I’d like to start this off by stating that I can’t possibly write down everything that Trevor and Tara taught during the clinic. In fact, I’m pretty sure I couldn’t even hope to capture everything I was supposed to have learned there. The best I can do is try to convey my interpretation of what insights I may or may not have gleaned as a result of spending two days playing with concepts in a clinic setting. It sounds pretty vague, but that’s about the best you can expect, I think, and about the best I can deliver.
In level 3 and 4, we work on refining everything we learned in levels 1 and 2 until it becomes seamless. We call it unconscious competence. The operative question is “how little can I do and still get the desired result?” If we do too little, our horse won’t understand—too much and we are shouting. And if we do just a little, but we do it all the time, we are nagging. We have to learn to give the signal as quietly as possible, then go to neutral and stay there and let the horse be responsible for his actions.
Tara spent part of the first morning having us play with this concept of neutrality. She began by demonstrating with Amy, a Percheron mare. She used the game “don’t make me pick up the stick” on a circle. Only now, in level 3, she was far more particular about what she expected from Amy. If she sent Amy at a trot, Amy was to go at a trot. If she asked Amy to slow to a walk, she explained that Amy must do so within one quadrant of the circle. (Later, you would refine this down to an eighth of the circle, then even less as the horse improves.) If she asked Amy to canter or make any other transition, she must do it within one quarter of the circle also.
Each time Amy didn’t respond within the allotted time, Tara would pick up the stick and wiggle it (in the case of a down transition) or spank the ground (for an up transition.) Then she would disengage Amy and bring her in, then send her right back out in the other direction and ask the same thing. This kind of correction only makes it more work for Amy every time she doesn’t respond and gives her incentive to respond faster next time. The idea was that if Tara had to “come out of neutral,” Amy would have to disengage and change directions. She explained that she always sent Amy in the other direction because it was more work—you might not need to change directions with a different horse, but you would always disengage.
So off we went to play with the concept. It became immediately obvious to me that I come out of neutral a lot! Only when I come out of neutral, it is far more subtle than what Tara had to do with Amy. Dolly is so responsive, that coming out of neutral for me can be as simple as picking the tip of the stick off the ground or moving one foot forward and lifting a hand. (If I really spanked the ground on an up transition, Dolly would be in Utah before I got her disengaged!) I kept making these little movements and then realizing that I had come out of neutral and should have disengaged Dolly and oops, now it’s too late and, oh dang, I just did it again! It was very awkward. But I was becoming aware. Tara also pointed out that I was picking up the stick to ask for the down transition, not asking first, then picking up the stick when she doesn’t respond. Hmmm…
To add to the fun, we were in a large pasture/playground area and the grass was wet. We had to make a smaller circle than usual between the “toys” and Dolly was afraid she might slip on the grass. (She wasn’t the only one—I had my heart in my teeth a couple of times thinking about vet bills!) It occurred to me that I was making these small movements to try to “help” her when really I should just shut up and let her figure it out. In the end, the result would be the same. By trying to help her gain confidence in going forward, I was only making noise that would begin to desensitize her to my signals. So at that point, I sort of gave up on that and put it in the points to ponder file.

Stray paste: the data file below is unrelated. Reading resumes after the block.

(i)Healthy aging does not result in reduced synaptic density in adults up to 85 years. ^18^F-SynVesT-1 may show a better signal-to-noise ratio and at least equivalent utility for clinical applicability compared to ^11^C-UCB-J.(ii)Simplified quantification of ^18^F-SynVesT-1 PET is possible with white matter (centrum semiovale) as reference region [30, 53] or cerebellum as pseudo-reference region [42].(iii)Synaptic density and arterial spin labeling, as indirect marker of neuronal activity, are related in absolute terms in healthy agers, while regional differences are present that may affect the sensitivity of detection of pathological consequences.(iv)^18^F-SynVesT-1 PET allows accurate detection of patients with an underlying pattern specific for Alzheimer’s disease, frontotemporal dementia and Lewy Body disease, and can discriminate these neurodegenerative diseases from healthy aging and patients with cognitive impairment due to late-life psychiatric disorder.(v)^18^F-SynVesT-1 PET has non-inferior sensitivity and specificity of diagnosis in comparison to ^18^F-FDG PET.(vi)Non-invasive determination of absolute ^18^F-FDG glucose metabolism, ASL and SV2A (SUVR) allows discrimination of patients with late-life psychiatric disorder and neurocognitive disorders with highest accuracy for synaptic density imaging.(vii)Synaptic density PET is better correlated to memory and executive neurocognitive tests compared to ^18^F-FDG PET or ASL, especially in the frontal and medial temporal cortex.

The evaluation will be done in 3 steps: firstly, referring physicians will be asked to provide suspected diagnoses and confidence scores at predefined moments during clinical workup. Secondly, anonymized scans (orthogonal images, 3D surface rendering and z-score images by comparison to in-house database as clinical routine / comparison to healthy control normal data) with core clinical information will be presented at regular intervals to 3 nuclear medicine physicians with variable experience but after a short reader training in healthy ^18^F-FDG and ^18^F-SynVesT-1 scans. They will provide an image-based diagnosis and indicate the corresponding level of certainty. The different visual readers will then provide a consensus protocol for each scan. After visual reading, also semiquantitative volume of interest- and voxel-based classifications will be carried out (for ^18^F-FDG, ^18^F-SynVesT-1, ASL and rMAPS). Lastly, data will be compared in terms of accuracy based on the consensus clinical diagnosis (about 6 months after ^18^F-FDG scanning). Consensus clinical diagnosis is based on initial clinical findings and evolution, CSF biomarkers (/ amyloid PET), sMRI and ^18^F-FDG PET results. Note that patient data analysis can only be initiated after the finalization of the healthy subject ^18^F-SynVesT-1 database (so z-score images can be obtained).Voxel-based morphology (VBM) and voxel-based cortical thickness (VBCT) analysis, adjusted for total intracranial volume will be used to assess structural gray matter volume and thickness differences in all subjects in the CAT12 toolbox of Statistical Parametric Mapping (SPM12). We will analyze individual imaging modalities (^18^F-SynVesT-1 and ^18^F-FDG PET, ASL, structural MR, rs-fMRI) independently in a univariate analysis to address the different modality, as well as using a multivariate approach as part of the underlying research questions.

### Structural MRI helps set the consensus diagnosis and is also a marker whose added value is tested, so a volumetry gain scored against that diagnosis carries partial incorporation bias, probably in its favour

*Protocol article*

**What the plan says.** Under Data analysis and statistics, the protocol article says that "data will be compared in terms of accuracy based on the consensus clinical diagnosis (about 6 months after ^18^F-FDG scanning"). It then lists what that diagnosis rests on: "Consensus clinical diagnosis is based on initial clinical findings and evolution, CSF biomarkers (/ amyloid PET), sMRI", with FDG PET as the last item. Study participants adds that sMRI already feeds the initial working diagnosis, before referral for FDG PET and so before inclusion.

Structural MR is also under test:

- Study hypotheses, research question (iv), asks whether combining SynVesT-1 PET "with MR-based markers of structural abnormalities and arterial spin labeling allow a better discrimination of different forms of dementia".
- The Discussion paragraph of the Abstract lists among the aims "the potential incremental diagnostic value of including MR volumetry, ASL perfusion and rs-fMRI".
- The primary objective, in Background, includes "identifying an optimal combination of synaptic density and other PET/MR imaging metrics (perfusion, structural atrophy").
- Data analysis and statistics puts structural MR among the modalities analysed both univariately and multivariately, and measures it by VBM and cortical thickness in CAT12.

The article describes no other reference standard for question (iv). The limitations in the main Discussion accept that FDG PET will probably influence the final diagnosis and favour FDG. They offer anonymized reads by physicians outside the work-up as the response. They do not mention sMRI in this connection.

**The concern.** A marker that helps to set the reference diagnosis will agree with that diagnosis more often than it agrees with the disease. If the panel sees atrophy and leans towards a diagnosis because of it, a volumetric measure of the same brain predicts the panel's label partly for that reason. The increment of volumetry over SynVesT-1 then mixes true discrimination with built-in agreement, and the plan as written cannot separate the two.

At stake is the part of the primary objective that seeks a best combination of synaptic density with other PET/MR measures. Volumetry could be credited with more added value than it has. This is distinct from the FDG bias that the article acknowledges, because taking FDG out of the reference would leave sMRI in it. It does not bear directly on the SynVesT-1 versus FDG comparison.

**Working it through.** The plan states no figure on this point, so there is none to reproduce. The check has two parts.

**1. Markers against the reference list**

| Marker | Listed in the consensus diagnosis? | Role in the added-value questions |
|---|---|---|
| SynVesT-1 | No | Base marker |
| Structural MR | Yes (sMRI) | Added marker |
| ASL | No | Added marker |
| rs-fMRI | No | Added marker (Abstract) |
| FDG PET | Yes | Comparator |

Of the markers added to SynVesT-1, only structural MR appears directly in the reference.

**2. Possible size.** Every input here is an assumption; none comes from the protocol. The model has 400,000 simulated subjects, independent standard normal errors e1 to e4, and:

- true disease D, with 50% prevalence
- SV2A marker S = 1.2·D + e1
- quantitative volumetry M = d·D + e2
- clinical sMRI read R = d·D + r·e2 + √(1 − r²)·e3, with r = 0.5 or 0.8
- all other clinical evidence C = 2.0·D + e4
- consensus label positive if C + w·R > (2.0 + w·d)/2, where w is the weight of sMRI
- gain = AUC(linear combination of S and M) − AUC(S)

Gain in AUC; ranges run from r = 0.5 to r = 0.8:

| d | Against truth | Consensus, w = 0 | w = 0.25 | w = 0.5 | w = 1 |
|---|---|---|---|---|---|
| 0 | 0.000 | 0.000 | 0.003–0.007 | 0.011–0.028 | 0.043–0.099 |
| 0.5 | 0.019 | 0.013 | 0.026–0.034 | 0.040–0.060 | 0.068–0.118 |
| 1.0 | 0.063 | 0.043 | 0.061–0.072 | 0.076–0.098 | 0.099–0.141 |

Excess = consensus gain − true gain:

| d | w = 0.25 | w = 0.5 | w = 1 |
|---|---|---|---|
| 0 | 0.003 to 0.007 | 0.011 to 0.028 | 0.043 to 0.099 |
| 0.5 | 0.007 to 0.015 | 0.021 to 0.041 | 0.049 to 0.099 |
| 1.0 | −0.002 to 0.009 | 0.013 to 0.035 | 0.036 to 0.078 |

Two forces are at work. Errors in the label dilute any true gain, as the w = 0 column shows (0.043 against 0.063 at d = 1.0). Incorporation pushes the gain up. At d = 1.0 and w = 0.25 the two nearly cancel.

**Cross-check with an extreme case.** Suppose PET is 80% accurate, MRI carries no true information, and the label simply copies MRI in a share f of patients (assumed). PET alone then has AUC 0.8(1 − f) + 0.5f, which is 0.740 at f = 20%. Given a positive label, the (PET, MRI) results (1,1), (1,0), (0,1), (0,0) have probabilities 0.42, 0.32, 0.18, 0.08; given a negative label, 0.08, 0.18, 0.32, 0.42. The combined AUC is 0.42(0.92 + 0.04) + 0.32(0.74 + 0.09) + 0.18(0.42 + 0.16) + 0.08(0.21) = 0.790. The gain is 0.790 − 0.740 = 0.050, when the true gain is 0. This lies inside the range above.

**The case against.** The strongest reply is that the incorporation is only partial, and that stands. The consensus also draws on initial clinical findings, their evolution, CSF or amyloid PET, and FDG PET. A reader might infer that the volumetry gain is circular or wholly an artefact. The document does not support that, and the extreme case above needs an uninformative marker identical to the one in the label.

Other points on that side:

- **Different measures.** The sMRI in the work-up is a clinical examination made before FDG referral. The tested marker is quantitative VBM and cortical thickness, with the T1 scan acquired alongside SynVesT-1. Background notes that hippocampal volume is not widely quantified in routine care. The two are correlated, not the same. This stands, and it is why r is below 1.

When I finally had time to play with this idea again, we were at home in our non-slippery footing and on our big circle. I resolved to pay close attention to the question of what specific actions constitute “coming out of neutral.” It felt much less awkward. I found what I already knew to be true. Dolly consistently gives me up transitions within a stride of asking, but the downs aren’t so good. We spent a lot of time doing trot to walk. First, the body language and then wait for my quarter of a circle. Still trotting? Wiggle the stick, disengage, bring her in, quick pat, send her back out again at the walk (after all, the walk was what I wanted.) Ask for the trot. Try again. After about the fifth time, I could see the question in her eyes.
“Really? … Because you just disengaged me and brought me in and now you want to do it again? I didn’t even make a full circle! Is this really necessary?”
Bringing her in became work because she knew she was going right back out. She started trying to solve the puzzle. By the tenth or twentieth time, the look became more disgusted. Finally, she figured it out and began to do the down transitions off of my body language. At that point, I brought her in for a good long soak.
We played with this again the next day. I still have work to do on the down transitions. All this time of being noisy first, then asking for the transition later has taught her to ignore my body language. However, it didn’t take nearly as long for her to figure it out the second time. I’ll let you know when we get around to doing canter-halts!
And all this was just the second half of Saturday morning. You can see why clinic notes are a slow process for me.